An advantage of the invention is that the fixed mirror on one side of a composite mirror folds the beam paths, so that the micromirror arrays can be placed very close to the collimator arrays. This ensures that most of the optical path length is between the two micromirror arrays. By combining each fixed mirror with a micromirror array into a single structure, the spacing between modules can be reduced. Thus, using the composite mirrors increases the maximum number of optical inputs and optical outputs for optical beams having fixed waists.
FIG. 1 is a perspective view of a first embodiment of an optical switch having composite mirrors in accordance with the invention.
FIG. 2 is a top view of the optical switch of FIG. 1.
FIG. 3 is a top view of two of the collimator modules of FIG. 2.
FIG. 4 shows plots of two cross connect sizes as a function of the number of collimators in each collimator module.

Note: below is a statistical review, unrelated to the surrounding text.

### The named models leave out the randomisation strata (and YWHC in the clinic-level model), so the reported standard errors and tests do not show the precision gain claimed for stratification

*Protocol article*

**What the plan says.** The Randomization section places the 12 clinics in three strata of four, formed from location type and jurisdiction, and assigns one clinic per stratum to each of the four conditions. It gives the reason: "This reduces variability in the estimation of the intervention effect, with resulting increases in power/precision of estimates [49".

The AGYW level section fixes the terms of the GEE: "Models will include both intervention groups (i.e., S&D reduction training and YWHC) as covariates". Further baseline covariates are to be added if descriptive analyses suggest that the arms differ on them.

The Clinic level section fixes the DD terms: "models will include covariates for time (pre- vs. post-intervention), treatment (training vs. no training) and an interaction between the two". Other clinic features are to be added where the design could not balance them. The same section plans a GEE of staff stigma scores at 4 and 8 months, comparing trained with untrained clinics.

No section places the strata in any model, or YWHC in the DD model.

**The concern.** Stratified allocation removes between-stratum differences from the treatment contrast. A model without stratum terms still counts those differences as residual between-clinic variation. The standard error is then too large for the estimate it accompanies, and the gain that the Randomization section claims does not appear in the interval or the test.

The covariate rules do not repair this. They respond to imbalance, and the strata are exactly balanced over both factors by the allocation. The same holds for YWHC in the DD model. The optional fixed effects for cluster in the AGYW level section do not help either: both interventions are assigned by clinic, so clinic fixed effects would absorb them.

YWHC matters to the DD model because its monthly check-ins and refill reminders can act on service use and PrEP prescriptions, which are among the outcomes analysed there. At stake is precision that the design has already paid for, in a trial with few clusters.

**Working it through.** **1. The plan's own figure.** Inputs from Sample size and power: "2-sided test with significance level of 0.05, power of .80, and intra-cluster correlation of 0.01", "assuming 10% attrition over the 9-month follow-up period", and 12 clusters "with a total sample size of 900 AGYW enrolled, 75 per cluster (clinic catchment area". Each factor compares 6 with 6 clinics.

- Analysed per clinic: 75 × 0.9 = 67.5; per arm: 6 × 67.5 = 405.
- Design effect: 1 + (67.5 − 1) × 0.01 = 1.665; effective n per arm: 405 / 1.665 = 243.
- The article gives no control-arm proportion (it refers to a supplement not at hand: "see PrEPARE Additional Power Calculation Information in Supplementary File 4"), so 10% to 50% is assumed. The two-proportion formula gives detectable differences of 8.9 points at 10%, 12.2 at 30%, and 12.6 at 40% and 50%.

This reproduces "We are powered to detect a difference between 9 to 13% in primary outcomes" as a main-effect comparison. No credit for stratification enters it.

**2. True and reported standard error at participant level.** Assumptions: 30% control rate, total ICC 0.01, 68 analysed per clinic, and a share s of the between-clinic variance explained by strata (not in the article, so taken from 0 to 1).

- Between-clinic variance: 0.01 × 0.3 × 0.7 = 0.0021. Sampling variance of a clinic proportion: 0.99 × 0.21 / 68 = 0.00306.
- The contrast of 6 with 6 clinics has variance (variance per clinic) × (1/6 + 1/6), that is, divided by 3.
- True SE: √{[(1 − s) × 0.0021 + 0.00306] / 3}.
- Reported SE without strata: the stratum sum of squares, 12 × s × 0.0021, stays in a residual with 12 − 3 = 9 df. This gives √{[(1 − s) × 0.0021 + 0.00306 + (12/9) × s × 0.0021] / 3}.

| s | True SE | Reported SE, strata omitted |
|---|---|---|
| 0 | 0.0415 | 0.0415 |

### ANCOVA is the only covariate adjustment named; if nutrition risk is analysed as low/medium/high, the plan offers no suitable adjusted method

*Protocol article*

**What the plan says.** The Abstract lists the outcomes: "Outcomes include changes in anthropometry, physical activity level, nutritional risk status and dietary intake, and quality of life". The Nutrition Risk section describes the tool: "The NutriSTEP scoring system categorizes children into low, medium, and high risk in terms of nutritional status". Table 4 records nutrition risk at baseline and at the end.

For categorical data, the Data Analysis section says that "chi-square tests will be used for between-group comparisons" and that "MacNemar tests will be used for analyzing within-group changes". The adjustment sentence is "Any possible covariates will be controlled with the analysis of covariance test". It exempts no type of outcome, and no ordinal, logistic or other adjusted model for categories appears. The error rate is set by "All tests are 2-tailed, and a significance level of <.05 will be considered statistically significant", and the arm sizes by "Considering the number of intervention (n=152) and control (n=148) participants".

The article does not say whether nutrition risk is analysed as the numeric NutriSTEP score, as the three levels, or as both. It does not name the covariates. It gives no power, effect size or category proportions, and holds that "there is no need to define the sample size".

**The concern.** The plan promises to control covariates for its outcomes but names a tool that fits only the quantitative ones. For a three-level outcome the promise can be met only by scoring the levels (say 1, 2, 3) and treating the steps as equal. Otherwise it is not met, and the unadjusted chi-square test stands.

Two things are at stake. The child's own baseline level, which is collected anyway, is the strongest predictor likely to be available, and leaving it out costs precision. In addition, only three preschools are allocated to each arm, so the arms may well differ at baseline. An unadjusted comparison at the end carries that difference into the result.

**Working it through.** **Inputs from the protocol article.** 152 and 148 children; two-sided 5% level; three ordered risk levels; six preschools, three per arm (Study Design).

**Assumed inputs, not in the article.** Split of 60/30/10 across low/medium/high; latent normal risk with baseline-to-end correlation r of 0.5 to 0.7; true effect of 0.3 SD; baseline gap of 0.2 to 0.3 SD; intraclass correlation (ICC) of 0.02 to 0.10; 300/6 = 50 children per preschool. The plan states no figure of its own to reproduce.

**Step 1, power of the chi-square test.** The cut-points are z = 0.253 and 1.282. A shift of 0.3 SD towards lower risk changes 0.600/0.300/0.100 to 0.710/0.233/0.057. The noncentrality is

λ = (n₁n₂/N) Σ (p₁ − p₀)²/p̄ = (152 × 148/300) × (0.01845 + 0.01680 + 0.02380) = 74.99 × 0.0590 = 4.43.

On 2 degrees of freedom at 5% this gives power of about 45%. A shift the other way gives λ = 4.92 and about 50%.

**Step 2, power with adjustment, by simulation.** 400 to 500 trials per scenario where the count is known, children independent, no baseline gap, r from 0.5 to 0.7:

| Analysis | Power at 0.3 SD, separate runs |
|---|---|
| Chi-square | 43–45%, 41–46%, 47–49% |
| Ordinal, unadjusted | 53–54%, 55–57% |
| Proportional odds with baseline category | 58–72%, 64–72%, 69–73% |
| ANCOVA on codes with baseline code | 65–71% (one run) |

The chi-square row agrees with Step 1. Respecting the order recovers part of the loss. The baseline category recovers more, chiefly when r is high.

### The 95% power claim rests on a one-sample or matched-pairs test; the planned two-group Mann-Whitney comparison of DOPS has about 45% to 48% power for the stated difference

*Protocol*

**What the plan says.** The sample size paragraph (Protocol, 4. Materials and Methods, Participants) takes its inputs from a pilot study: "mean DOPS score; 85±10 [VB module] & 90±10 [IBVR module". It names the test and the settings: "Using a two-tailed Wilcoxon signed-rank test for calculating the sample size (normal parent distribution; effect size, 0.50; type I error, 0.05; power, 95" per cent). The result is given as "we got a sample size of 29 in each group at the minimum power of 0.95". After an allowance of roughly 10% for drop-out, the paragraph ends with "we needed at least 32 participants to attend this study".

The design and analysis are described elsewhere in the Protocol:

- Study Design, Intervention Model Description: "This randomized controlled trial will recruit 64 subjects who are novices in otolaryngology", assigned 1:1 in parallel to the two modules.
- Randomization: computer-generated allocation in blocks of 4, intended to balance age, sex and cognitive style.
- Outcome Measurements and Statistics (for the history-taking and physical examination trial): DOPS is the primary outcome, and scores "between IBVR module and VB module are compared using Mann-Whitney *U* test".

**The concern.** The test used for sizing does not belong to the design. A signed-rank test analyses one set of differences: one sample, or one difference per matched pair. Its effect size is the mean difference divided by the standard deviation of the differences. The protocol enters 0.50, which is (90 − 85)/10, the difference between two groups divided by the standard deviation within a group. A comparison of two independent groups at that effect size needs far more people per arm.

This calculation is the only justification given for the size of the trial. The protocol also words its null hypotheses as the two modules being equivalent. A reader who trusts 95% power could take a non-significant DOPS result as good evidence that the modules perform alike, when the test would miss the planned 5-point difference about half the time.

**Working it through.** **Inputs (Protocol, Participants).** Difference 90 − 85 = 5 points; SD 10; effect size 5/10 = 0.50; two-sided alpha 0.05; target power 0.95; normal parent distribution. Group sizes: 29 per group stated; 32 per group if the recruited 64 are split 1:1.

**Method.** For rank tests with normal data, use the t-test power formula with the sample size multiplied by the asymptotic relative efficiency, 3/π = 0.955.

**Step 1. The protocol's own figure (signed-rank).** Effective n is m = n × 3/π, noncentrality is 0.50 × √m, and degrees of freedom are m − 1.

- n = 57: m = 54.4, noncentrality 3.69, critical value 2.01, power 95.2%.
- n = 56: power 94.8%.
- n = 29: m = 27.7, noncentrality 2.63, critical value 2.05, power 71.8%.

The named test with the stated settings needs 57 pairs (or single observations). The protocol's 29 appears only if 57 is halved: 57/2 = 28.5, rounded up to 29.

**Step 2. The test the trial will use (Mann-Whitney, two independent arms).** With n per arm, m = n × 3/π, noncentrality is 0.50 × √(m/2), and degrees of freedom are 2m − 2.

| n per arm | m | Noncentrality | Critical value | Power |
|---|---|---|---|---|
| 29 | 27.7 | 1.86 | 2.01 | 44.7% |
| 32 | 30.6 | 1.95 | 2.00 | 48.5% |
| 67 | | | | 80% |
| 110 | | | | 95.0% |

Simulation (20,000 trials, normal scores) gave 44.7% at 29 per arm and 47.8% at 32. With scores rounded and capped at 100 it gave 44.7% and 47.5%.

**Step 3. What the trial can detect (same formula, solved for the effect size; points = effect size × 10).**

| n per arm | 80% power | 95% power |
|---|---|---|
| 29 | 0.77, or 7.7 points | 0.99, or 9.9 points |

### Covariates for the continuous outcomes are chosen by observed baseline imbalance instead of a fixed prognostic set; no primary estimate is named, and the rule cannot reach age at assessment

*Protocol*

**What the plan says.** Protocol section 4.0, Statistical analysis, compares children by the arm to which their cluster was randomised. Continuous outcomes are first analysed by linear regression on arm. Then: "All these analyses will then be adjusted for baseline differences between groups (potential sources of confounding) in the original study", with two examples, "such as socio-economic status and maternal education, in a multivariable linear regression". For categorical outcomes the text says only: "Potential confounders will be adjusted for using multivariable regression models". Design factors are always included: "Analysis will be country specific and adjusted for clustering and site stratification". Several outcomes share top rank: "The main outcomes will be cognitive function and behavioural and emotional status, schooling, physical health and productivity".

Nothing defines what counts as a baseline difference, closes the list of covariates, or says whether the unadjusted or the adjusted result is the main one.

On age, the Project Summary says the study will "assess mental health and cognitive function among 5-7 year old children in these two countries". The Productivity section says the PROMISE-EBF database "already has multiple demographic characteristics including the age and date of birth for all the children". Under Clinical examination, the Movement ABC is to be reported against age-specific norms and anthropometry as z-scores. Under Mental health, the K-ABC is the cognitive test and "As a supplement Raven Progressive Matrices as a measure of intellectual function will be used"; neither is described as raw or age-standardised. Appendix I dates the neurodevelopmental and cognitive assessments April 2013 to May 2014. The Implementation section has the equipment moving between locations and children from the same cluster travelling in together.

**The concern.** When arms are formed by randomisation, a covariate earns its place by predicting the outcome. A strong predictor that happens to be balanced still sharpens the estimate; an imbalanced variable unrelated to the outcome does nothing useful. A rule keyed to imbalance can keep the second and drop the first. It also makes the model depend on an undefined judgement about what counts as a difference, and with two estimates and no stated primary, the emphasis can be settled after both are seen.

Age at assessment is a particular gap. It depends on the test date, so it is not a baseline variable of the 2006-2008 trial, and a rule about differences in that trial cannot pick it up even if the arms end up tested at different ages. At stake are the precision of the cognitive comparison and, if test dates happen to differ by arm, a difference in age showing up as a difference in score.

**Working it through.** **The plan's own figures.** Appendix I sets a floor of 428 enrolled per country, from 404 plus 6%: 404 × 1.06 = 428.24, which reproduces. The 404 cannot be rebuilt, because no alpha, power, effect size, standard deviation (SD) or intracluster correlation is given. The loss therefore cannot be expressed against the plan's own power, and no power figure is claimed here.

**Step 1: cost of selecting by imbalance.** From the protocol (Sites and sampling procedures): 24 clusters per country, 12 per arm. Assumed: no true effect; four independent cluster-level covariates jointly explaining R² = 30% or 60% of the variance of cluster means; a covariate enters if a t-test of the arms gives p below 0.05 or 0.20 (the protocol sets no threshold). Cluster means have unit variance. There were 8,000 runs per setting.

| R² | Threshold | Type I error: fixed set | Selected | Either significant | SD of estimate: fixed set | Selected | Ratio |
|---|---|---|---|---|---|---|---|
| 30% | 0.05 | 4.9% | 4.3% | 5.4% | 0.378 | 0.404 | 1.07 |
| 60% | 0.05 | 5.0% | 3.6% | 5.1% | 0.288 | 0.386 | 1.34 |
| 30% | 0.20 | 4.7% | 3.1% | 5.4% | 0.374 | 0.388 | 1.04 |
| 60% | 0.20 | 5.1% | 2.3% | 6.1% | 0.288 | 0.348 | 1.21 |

FIG. 5 is a top view of two neighboring input collimator modules in accordance with a second embodiment of the invention.
FIG. 6 is a top view of an optical switch in accordance with a third embodiment of the invention.
FIG. 7 is a top view of an example of a micromirror array that may be used with the present invention.
FIG. 8 is a side view of one of the micromirrors of FIG. 7 connected to a mover substrate having actuators for manipulating the micromirror about two axes.
FIG. 9 is a top view that isolates the pair of actuators for manipulating the micromirror of FIG. 8.
FIG. 10 is a bottom view of a mover of FIG. 8, showing vertically oriented driver electrodes and horizontally oriented levitator electrodes.
FIG. 11 is a side view of the mover and mover substrate of FIG. 8, showing voltage patterns along the drive electrodes at one particular time.
FIG. 12 is an end view of one arrangement of levitator electrodes on a mover and mover substrate of FIG. 8, showing possible voltage patterns along the levitator electrodes.
FIG. 13 is a top view of a micromachine having electrostatically driven motors which manipulate a micromirror about two axes.
FIG. 14 is a top view of one of the movers and a frame of the micromachine of FIG. 13.
FIG. 15 is a side view of the mover and frame of FIG. 14, shown in a rest position.
FIG. 16 is a side view of the mover and frame of FIG. 15, but shown in an operational state.